For years, there's been complaints that the election voting process is dated and it's inevitable that modernization would happen.
Public Interest Legal Foundation communications and research director Logan Churchwell said it shouldn't be an extra cost or take much to make it happen.
"You can still use the same dial up your vote system as you have had in Harris County and have had for years. Their technology just lays over on top of it," said Churchwell.
He said it's good that counties are in control of if they want to, in time for the 2020 elections.
As the state capitol and its surrounding cities have been wanting new election technology, Churchwell said Travis County could adopt new election software fast.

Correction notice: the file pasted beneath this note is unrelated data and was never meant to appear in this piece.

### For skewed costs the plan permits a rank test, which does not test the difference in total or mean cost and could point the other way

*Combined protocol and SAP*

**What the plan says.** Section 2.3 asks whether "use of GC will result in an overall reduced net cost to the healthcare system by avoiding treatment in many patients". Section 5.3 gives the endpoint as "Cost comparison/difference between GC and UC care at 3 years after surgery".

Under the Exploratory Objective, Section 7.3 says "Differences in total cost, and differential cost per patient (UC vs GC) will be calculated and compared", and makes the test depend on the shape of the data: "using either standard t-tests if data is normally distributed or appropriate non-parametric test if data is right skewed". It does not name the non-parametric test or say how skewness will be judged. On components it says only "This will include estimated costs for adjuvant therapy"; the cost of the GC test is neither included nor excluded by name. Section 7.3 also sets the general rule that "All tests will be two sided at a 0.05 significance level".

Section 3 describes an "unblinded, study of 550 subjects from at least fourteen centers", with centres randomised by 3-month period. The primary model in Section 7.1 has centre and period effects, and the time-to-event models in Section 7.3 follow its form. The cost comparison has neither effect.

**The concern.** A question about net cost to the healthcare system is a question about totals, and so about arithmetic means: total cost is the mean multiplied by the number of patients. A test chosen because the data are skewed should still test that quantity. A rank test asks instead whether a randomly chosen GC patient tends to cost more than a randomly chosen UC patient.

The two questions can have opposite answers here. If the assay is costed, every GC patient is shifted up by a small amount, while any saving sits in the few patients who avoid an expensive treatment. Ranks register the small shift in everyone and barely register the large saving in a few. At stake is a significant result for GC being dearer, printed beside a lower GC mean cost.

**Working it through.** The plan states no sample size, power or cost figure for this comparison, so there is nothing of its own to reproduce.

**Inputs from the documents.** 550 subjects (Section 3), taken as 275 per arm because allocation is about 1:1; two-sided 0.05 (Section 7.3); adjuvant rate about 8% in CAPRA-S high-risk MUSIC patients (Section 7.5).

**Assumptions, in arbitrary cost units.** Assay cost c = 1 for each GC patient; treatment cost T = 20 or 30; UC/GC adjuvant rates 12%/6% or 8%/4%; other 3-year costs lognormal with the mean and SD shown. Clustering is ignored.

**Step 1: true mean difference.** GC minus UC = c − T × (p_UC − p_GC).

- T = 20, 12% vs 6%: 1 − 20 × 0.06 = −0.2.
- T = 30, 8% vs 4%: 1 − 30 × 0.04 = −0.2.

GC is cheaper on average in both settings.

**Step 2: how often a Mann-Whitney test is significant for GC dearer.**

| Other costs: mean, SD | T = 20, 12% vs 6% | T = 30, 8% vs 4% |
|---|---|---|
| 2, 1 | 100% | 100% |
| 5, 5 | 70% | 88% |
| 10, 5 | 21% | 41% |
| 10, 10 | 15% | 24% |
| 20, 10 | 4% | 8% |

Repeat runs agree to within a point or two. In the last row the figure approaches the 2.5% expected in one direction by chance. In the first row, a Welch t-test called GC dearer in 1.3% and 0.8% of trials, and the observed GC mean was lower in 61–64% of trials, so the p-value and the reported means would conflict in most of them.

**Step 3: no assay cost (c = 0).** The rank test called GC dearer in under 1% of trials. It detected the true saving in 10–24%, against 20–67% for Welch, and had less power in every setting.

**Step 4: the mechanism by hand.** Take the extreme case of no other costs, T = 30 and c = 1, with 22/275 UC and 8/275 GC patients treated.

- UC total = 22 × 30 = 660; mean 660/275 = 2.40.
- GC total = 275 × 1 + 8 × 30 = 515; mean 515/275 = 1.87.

It's unknown what Harris County will do.
Churchwell said voters shouldn't be worried about big tech getting involved because people use this type of encryption when texting on our cell phones.
"Counties are in the drivers seat here in terms of what technology they adopt or do not. But, whenever we talk about voting issues, we cannot just be thinking about civil rights, we now have to start thinking about security," said Churchwell.
He said at some point in time, the US election system will be attacked by a cybersecurity threat and American election offices need to be able to withstand the attack that day and rebuild the next day.